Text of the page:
Until you have a lawn of your own, you do not know what it takes to keep it healthy and green. The first summer in our new home, my husband and I were finding out the hard way.
We sought our neighbors’ advice, and spent lots of time at garden centers talking to people who had lawns. Everyone had advice about how to fix our issues.
Our first issue was getting the lawn to fill in. We had a bunch of spots where grass would not grow, and the weeds were moving in.
We bought bag after bag of grass seed and tried to germinate it. We covered the seeds with fresh soil to protect the seeds. We fertilized with chemical fertilizers according to the directions on the bags.
To us, it looked like the chickadees were eating all the seeds, so we spread extra seed, just in case.
The second time we spread seed, a neighbor gave us some hay to spread over it to keep the birds at bay. It didn’t work.
It looked like the weeds would soon take over the lawn, and then I figured we’d be in big trouble.
I sprayed copious amounts of water on the lawn to help the seeds germinate, driving the water bill sky high. Nothing seemed to work.
By late summer, we were overrun with broadleaf weeds, and they were shading out what little grass we had left. The lawn looked like a war zone after a battle.
The weeds were actually starting to scare me. It looked like the weeds would soon take over the lawn, and then I figured we’d be in big trouble. Would we have to start over? I suddenly had a strong urge to do something about it.
Contrary to my character, and everything I had previously learned about living naturally, such as avoiding food with additives, buying organic, natural beauty care, low-tech living, and so on, I convinced myself that buying a gallon of Ortho Weed B Gone was the thing to do. I thought I would only apply a small amount on the biggest patches of weeds.
A Mysterious Lady
The next day, I had my giant jug of poison in one hand, and its “comfort nozzle” spray wand in the other. I was ready to kill weeds. I had just pulled the trigger when, from across the hedge in the neighbor’s yard, a woman called out “Hello!”
I stopped. “Hello,” I answered.
“What are you doing?” the woman asked.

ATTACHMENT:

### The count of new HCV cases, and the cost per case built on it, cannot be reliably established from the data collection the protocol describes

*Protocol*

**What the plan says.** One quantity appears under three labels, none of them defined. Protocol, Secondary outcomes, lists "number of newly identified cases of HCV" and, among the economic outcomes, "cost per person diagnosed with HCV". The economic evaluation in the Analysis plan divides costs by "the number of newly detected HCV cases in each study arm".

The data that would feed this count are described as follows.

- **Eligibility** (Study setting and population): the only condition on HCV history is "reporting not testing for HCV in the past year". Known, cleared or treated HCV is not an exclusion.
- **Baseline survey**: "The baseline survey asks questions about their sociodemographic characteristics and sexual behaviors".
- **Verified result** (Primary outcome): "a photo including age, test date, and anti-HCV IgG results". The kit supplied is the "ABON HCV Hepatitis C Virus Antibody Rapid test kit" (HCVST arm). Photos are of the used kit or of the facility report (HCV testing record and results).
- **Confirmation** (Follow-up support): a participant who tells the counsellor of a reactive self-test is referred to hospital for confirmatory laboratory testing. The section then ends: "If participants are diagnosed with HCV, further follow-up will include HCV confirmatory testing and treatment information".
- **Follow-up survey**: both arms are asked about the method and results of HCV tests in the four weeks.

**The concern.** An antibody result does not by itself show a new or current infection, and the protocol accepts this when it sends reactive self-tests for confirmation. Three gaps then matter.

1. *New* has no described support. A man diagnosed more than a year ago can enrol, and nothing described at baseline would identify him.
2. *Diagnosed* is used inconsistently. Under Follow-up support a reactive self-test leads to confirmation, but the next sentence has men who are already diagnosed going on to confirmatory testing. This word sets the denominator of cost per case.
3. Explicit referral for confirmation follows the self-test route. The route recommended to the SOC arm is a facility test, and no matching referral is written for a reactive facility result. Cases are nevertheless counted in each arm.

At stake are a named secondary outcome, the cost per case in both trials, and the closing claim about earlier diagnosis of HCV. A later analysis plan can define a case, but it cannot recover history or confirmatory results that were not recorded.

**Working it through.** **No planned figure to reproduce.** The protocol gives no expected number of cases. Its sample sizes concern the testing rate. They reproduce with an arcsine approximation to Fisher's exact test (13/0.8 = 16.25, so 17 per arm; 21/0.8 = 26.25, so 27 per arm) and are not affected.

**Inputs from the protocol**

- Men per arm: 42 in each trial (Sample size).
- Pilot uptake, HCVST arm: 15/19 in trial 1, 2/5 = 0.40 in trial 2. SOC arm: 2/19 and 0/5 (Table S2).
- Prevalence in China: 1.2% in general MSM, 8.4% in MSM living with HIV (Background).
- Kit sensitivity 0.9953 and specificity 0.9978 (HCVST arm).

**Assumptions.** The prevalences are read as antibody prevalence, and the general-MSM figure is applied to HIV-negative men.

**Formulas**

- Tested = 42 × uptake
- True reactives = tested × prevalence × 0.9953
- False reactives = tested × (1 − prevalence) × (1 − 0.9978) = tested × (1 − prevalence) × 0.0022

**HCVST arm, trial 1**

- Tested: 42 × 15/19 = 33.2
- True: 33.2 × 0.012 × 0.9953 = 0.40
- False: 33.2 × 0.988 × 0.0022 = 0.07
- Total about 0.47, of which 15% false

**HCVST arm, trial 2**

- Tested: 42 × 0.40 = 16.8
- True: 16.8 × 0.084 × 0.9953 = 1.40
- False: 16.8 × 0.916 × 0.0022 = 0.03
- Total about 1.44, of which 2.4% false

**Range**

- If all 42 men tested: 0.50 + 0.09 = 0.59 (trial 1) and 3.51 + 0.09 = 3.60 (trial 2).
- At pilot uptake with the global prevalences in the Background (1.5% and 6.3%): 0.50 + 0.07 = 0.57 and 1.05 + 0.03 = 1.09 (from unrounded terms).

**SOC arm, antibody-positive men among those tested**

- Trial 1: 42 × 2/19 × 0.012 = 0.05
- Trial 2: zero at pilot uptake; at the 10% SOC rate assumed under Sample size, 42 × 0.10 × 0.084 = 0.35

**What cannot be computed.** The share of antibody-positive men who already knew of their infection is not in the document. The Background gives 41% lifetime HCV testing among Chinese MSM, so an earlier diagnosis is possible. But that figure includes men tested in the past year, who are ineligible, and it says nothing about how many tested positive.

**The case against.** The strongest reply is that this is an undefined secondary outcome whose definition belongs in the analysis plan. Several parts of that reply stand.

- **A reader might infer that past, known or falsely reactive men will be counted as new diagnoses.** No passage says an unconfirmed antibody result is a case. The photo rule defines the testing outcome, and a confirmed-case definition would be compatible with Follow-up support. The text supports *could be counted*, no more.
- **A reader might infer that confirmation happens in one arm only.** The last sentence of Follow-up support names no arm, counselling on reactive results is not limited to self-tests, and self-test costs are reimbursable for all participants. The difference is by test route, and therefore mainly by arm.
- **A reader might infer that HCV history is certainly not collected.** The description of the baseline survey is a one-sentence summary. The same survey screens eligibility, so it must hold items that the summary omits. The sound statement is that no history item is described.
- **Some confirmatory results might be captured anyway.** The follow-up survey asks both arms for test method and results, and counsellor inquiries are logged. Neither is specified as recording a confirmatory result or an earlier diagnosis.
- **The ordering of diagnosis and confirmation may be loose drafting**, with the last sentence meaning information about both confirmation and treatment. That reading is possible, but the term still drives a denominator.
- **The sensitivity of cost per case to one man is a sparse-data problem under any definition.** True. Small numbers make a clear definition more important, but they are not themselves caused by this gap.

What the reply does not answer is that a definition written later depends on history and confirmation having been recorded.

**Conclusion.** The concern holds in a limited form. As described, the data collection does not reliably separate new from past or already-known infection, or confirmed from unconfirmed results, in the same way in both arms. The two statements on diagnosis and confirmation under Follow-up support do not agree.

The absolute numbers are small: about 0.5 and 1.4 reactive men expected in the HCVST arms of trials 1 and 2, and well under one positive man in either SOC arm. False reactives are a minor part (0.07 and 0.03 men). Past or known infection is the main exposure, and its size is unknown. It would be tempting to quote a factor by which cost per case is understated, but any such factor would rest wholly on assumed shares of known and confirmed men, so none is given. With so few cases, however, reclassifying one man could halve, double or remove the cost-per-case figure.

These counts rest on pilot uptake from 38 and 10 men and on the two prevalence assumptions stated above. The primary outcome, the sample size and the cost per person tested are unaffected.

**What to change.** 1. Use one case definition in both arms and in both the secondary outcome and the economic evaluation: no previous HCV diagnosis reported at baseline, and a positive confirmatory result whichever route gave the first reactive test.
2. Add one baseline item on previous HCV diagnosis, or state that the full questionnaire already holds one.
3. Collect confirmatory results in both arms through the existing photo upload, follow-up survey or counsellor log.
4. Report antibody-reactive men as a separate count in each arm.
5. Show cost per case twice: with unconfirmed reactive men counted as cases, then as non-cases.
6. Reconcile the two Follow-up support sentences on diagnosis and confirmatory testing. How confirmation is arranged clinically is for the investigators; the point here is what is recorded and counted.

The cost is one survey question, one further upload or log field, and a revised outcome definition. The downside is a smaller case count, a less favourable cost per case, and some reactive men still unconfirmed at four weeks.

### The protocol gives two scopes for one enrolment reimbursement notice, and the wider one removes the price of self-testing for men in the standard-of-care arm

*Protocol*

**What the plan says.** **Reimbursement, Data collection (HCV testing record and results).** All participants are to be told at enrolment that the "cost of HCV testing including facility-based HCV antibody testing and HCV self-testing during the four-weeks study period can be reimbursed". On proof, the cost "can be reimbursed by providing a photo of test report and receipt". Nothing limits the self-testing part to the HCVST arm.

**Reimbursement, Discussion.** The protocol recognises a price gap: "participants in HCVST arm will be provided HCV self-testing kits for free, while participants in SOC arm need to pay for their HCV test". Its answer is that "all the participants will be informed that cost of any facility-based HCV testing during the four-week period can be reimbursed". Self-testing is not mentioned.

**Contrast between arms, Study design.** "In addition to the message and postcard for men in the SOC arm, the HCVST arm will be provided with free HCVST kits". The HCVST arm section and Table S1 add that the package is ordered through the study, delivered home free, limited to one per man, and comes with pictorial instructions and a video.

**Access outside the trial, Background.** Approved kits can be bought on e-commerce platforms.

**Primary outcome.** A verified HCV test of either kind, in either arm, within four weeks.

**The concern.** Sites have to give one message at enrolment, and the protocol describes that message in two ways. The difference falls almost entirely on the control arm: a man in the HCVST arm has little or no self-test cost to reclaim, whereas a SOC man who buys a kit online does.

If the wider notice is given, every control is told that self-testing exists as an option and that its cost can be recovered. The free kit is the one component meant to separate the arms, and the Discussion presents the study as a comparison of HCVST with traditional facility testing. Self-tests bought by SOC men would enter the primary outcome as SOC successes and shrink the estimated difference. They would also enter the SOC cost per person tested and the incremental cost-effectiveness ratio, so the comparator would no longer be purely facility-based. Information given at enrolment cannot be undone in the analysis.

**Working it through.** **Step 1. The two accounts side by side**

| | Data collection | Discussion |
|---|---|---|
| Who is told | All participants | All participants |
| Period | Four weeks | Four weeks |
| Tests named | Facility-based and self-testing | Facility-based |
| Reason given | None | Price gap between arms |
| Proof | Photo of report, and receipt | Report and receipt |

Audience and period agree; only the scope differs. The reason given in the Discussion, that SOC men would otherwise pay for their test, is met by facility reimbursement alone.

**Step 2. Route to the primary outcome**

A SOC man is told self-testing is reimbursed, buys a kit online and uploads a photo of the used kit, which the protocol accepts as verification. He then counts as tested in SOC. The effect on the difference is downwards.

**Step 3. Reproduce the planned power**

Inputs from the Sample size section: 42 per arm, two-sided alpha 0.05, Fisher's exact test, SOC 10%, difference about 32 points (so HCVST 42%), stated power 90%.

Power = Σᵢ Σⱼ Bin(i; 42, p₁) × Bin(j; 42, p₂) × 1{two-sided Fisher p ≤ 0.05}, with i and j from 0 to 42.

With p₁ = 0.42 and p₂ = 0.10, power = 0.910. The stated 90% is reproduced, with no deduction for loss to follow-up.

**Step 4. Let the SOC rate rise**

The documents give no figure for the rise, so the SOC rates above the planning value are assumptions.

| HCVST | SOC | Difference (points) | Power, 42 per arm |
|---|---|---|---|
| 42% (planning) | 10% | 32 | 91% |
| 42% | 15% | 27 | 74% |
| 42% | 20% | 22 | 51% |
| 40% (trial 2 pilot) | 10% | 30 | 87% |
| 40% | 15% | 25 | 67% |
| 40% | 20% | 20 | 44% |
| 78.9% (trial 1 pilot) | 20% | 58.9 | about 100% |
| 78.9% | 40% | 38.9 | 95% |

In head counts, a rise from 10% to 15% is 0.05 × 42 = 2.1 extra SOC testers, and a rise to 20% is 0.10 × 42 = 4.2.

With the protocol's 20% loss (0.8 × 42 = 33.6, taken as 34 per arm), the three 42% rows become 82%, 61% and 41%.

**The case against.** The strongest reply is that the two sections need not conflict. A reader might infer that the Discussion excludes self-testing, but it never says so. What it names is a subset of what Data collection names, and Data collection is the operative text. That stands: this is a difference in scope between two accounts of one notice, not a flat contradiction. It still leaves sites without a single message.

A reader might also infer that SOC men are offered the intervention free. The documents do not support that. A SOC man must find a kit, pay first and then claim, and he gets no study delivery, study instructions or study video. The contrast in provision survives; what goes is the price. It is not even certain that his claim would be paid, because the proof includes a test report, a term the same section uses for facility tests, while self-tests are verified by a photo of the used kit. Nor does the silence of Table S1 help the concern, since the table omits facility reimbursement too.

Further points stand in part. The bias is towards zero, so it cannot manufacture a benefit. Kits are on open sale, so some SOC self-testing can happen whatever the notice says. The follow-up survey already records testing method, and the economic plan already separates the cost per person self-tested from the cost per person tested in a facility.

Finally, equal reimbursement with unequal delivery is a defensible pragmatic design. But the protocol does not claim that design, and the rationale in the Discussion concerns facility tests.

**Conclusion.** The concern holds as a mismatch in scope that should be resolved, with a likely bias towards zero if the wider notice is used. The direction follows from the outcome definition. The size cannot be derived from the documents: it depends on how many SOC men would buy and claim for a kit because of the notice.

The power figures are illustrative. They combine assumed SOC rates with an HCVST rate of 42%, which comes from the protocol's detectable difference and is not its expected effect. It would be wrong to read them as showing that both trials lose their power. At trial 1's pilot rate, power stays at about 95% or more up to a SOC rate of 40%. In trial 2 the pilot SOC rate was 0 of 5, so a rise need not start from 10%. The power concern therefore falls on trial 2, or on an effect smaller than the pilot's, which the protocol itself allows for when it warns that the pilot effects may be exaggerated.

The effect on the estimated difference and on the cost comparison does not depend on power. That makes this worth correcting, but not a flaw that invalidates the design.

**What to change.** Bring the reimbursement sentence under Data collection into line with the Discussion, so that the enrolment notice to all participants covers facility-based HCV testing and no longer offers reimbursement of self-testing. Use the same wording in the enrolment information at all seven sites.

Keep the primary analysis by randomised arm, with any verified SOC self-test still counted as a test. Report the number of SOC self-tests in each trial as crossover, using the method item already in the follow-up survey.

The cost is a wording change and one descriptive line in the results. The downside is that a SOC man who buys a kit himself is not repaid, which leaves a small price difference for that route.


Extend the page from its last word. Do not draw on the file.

“We have too many weeds, and I am applying weed killer.”
She then warned me that I was using poison that would stay in the environment for a very long time.
My response we to ask who she was. (I was thinking to myself, “Who was she to tell me this?”)
Turns out she worked for an organic landscaping company. Our new neighbors had hired it to take care of their lawn.
I shook my head in disbelief.
“Okay,” I said. “I understand it’s poison, but what do I do about the weeds? They are taking over my lawn.”
She said I was in luck because the owner of the company was there, and she would ask him to come and speak to me. I said okay, and in the interim, applied a small amount of weed killer along the edges of the lawn where the dandelions and crabgrasses were most plentiful.
When Jay came over I asked him what I could do about the weeds if I could not use weed killer.
His response astounded me: “Plant more grass, as many varieties as possible.”
Plant more grass? I had tried that.
A diversity of grasses living on healthy soil is the best defense against weeds, he informed me.
I told him I had planted a lot of grass.
He suggested I apply compost to the grass to enrich the soil quality. Jay said if the soil is healthy, it will support healthy grass, and weeds will be deterred.
Soil quality? Now this was really a revelation to me.
I suddenly understood that I did not need to fight with the weeds. What I had to do was support a healthy ecosystem for the grass.
Lessons From Stone Barns
Jay suggested I get my compost from Stone Barns Center for Food and Agriculture in Pocantico Hills, New York. He said their compost is tested for mineral and microbial content and a balanced pH, and that he was confident about its quality.
Although I knew about composting, since I had never had a garden before, I didn’t really understood what it was. I was also not aware that there could be a differences between one compost and another.